Wednesday 30 Jul

Power Pyramid - The God Drums

Power Pyramid doesn’t have much patience for nonsense. That appears to be the takeaway from the Oklahoma City quintet’s last 10 months, which brought The God Drums in September, the Insomnia EP in January and its latest, self-titled effort in July.

07/29/2014 | Comments 0

TJ Mayes - "When Love Comes Down"

’50s era rock ’n’ roll had been long overdue for a rebirth. Thankfully, the stockpile of capable luminaries has not been in short supply over the past few years. 

07/23/2014 | Comments 0

Boare - "playdatshit"

The world is in the midst of an electronic music renaissance, and you find most of this boon of producers laying claim to the club-friendly, bass-dropping variety, holing up in the the free-flowing world of hip-hop beatmaking or pitching their tent on the out-there, boundary-pushing EDM camp.
07/23/2014 | Comments 0

Broncho - "Class Historian"

Broncho has never been hurting in the hook department. The success of the trio’s 2011 debut, Can’t Get Past the Lips, was predicated mostly on its ability to marry melodies with kinetic guitar riffs and anarchic energy. Yet we’ve heard nothing to the degree of pure pop catchiness on display in “Class Historian,” the new single from Broncho’s upcoming sophomore album, Just Enough Hip to Be Woman.
07/23/2014 | Comments 0

Manmade Objects - Monuments

No one wants to be forgotten; everyone wants some sort of legacy, a mark they leave behind as they exit this life for whatever lies beyond.

And for as long as there has been death, there have been monuments — whether austere or understated, abstract or concrete, prominent or tucked away in private — erected by the ones they loved to assure that remembrance, at least for a time.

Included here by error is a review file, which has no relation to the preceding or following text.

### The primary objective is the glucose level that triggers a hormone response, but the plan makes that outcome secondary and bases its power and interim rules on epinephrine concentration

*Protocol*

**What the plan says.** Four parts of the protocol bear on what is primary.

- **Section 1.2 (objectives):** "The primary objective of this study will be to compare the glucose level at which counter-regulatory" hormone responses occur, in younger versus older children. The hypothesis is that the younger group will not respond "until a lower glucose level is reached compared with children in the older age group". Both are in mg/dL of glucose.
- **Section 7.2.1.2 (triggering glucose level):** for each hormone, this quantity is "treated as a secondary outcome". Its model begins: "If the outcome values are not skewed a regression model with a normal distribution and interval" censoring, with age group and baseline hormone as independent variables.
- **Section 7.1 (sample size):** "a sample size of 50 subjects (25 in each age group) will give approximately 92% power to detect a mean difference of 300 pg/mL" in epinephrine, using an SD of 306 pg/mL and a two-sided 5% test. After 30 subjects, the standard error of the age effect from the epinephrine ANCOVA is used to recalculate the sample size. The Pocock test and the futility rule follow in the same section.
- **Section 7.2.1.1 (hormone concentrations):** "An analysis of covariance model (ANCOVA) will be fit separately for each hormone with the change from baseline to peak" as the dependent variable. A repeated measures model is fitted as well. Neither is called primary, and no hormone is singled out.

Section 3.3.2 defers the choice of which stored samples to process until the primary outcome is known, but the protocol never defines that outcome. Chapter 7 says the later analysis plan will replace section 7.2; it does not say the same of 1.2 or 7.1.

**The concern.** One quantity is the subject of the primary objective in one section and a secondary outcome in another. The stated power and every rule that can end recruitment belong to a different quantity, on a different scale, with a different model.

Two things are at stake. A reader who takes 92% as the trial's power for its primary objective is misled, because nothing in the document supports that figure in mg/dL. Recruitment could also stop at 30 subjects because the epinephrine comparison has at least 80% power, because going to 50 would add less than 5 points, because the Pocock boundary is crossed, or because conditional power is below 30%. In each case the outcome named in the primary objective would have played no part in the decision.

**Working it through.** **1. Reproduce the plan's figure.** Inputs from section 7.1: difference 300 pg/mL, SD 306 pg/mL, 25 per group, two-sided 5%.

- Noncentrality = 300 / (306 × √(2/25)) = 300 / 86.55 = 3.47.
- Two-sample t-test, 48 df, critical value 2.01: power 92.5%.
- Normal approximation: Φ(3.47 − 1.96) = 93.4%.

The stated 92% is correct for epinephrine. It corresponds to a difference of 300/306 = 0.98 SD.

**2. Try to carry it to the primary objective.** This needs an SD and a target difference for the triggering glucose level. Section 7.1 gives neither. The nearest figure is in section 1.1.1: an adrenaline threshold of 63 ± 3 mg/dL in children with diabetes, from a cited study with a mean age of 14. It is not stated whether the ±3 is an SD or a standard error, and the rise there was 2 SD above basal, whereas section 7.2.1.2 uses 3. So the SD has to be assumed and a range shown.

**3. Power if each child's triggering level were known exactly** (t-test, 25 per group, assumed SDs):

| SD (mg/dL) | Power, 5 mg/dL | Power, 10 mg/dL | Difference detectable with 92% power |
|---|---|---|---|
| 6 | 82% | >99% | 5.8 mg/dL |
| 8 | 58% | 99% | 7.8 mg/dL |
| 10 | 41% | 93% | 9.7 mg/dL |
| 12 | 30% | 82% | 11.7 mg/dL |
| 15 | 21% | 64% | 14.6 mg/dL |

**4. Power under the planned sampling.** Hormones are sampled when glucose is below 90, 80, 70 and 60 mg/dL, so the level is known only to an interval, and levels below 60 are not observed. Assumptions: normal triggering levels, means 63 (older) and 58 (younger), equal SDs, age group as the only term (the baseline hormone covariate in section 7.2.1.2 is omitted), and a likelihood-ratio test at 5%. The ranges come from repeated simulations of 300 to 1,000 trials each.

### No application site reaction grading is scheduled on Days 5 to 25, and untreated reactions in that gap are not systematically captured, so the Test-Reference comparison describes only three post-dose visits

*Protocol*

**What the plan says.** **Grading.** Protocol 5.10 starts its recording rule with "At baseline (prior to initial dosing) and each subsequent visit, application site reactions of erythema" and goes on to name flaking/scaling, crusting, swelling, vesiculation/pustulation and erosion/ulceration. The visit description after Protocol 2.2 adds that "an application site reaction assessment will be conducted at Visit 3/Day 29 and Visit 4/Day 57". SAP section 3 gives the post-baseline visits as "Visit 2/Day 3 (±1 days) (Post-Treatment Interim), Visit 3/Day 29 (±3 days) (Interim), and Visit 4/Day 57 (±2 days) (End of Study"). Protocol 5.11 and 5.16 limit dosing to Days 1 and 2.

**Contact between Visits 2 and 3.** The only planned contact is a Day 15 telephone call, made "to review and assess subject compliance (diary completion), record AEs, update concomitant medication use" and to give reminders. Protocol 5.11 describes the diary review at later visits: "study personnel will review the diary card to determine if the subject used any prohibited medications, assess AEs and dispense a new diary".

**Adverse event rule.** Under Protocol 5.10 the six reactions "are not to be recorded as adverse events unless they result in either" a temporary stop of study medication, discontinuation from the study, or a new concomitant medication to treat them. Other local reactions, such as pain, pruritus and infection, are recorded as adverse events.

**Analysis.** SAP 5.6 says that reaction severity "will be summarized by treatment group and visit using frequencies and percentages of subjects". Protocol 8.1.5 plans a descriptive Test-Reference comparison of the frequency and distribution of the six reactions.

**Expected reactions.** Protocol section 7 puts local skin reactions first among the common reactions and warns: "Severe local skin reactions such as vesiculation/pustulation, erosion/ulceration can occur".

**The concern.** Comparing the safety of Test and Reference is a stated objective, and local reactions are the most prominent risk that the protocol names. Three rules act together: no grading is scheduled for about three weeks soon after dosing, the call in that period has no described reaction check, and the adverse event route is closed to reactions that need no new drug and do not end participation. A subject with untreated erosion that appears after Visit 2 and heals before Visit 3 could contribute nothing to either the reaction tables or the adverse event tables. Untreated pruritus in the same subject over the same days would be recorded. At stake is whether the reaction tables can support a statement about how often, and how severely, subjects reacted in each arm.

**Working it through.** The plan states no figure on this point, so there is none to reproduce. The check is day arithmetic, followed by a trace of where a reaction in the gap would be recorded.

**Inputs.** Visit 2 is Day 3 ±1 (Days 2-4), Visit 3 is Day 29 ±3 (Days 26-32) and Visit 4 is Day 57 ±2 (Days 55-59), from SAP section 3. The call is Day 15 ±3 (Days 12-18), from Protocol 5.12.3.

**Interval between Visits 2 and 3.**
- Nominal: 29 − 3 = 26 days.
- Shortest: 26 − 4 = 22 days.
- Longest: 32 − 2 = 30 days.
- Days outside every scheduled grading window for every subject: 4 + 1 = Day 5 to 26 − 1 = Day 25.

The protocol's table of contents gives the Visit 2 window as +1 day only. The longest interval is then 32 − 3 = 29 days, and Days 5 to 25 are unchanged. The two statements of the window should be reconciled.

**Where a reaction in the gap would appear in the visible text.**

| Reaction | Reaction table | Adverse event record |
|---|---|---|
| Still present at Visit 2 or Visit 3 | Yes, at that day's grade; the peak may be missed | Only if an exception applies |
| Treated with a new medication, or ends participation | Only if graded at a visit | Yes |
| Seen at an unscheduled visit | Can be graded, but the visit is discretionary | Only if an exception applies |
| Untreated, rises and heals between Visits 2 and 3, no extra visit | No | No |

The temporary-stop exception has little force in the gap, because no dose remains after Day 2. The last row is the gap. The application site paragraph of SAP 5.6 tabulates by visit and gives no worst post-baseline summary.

07/15/2014 | Comments 0
Home · Articles · Music · Music · Big in Japan

Big in Japan

Sara Custer January 12th, 2011

Issei Aoyama’s original jazz pieces will be performed at Sunday’s free concert.


Jazz guitarist Issei Aoyama will pick, pluck and strum in a free concert 7:30 p.m. Sunday at the Performing Arts Studio, 200 S. Jones in Norman.

He will be accompanied by Cory Gavito on piano, Michael Geib on double bass and Justin Walke on drums. The quartet will play original pieces by Aoyama, as well as jazz standards, all in a contemporary style.

“We have been playing together for years. They are very talented musicians. And they are good people. Those are the most important things for me,” Aoyama said.

Originally from Japan, Aoyama moved to Canada when he was 16 and then to America a year later. He graduated from the University of Alabama in 2003 and currently works as a senior graphic designer at Oklahoma City University.

According to Aoyama, he is inspired by other guitarists, like Peter Bernstein, Kurt Rosenwinkel and George Van Eps. He has played at venues all over Oklahoma solo, in combos or with larger groups.

This is the third performance in the Jazz Concert Series that has been brought back by the PAS after a break last year. Admission is free, but voluntary donations are accepted and encouraged. Refreshments will be provided.

For more information, call 307-9320 or visit

—Sara Custer

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